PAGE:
When a 7.8 magnitude earthquake devastated Nepal on April 25, organizations from around the world mobilized to deal with tangible needs: shelter, food, water. Four months after the earthquake, the ground continues to tremble with aftershocks and the monsoon season unleashes frequent landslides. But despite these challenges, Nepal is slowly moving from the emergency stage to the recovery stage, and Israeli charity workers are on hand to help.
“Now, people are thinking in the long-term of a year or two, where in the beginning people were just thinking a week ahead,” explained Eliran Douenias, an Israeli fellow with the Joint Distribution Committee based in Kathmandu.
The capital of Kathmandu was largely untouched in the earthquake, but the real devastation is in the rural areas, where entire villages were flattened. The villages where aid organizations need to work are sprinkled across mountaintops in areas that take days to reach even during the best of times.
The April 25 earthquake, followed by another strong quake on May 12, destroyed already shaky infrastructure and triggered landslides. Then the rainy season started in June. Travel is nearly impossible during the summer monsoon, since unpaved roads become difficult to navigate and even jeeps cannot get through.
The JDC, a Jewish American group, is one of a number of Israeli organizations working long-term in Nepal. Others include humanitarian aid groups Natan and IsrAid, which both deal with emotional rehabilitation. Tevel B’Tzedek, which has worked in Nepal for years uniting Israeli and Nepali staff with rural development projects, has adapted their work to include disaster and trauma relief.
Brain of the heart, brain of the mind
“I think about a month ago, you could start sensing that the international NGOs have left as well as the organizations that came for initial aid at the beginning,” said Dounias. The organizations that stay for the recovery effort have different objectives than immediate aid, including creating programs that are more sustainable, he said.
UN Women highlighted the fact that rape and violence against women often rise after natural disasters, making psychosocial work even more essential. Living in tents with family members who were abusive before the earthquake can further endanger women and children as they are living in even closer quarters under greater stress.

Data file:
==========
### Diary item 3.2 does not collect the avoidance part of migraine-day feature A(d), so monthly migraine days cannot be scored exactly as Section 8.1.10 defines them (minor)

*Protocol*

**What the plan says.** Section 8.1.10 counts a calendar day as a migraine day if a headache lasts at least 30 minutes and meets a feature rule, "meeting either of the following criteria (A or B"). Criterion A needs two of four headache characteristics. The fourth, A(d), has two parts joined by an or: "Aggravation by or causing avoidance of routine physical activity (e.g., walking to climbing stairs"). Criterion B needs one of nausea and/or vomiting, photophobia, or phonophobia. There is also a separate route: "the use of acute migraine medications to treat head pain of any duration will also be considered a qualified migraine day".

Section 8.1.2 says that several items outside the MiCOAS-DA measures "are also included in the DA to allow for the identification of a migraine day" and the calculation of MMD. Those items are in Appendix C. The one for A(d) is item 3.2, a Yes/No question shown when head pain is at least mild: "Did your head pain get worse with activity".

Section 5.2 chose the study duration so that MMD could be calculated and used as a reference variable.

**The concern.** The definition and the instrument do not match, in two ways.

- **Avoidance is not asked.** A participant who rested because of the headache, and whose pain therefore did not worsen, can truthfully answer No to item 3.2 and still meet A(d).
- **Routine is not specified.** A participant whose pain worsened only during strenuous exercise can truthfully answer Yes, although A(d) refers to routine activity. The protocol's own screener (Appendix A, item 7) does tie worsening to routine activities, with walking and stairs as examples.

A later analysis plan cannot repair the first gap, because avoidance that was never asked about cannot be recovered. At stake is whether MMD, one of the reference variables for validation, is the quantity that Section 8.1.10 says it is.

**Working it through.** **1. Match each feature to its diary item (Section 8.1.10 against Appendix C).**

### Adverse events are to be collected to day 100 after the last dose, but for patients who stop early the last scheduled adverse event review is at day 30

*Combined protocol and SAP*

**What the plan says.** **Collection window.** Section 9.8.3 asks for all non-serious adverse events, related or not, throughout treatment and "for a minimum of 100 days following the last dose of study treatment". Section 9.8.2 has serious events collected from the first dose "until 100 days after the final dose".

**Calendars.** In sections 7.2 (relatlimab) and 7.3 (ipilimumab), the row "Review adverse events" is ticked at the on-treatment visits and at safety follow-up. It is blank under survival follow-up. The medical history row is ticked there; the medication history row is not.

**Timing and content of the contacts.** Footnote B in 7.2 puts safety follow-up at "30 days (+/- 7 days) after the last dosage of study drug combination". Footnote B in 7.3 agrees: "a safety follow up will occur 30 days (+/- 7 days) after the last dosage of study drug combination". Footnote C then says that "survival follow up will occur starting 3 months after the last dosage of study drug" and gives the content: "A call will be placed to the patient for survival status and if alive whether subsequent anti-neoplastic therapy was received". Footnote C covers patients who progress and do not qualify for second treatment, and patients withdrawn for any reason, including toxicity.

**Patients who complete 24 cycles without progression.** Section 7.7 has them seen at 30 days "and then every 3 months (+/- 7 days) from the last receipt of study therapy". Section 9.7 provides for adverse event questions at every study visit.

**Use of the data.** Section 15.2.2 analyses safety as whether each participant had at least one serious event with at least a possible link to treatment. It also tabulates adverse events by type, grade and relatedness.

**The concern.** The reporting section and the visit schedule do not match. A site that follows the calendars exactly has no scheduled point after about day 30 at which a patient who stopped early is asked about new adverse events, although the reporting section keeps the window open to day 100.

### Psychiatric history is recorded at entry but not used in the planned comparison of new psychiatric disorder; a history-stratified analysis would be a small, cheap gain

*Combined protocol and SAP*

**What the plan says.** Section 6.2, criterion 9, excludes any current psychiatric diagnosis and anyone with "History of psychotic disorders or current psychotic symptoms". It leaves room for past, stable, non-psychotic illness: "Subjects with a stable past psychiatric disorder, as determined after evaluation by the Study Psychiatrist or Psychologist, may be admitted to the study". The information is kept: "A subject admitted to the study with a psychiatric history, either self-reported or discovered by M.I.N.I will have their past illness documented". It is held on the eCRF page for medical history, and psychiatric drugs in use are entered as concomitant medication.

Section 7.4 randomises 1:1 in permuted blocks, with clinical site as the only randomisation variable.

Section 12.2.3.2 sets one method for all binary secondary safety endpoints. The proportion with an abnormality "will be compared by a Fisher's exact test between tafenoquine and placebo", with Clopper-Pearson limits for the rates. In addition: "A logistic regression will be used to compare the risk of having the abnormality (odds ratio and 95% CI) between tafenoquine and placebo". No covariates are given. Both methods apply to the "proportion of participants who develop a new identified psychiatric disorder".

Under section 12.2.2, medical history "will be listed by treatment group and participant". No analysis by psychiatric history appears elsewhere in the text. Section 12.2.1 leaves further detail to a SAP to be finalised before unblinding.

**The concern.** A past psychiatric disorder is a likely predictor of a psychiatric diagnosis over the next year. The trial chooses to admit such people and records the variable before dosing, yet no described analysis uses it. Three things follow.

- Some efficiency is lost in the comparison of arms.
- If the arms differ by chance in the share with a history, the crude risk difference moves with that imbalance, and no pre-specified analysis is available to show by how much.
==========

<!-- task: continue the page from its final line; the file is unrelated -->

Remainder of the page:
One Israel-based charity, Natan – International Human Aid, has moved into the emotional rehabilitation stage by putting the emphasis of their work on “train the trainer.” “TTT,” as the method is known in the acronym-happy world of international development, requires building connections with local Nepali leaders, giving them tools and knowledge, and helping them adapt that information for their own communities with the appropriate cultural adjustments.
“We don’t want it to be that the white person is coming and saying ‘this is how to do it,’” explained Yoav Ben Bassat, a volunteer with Natan who returned just a few weeks ago from a mission to Nepal.
Ben Bassat, who worked in Nepal five years ago with Tevel B’Tzedek, noted that there’s also a lot of Buddhist influence to the local emotional rehabilitation work.
“What we learn about trauma in the West is different from trauma in the East and especially different from trauma in the third world,” Ben Bassat explained. “In the West, when we talk about trauma, we talk about emotions and cognition. When they talk about it, they talk about the brain of the heart and the brain of the mind.”
“In the West, when someone is in trauma, you measure their recovery by how much someone can return to their routine,” said Ben Bassat. “In the West, after a trauma, it’s acceptable that the person maybe doesn’t go back to work, that he’s in depression, or laying in bed. You don’t see that in Nepal, in the third world. They don’t have the luxury to do this. They also have a lot more strength from inside their communities.”
From physical to psychological
Like many other organizations, the first two missions that Natan sent to Nepal had mostly doctors and nurses, to provide medical support. Their third and fourth mission also included art therapists and social workers, who partnered with local village leaders to train them to recognize signs of emotional trauma and child development.
During one of their missions Natan worked with volunteers from Hapoel Tel Aviv who played soccer with the local children while Natan’s professionals led the workshops for teachers.
After the monsoon season arrived and travel became impossible, Natan’s fifth mission concentrated its efforts in Kathmandu, working with large organizations like college programs for psychology and social work and the police.
This is where the “training the trainers” methodology comes into fruition. Ben Bassat said that the most recent mission featured a three-day retreat for local leaders and professionals outside of Kathmandu. Nepali community leaders who had taken part in previous training sessions from Natan led many of the sessions.
Response, Recovery, Development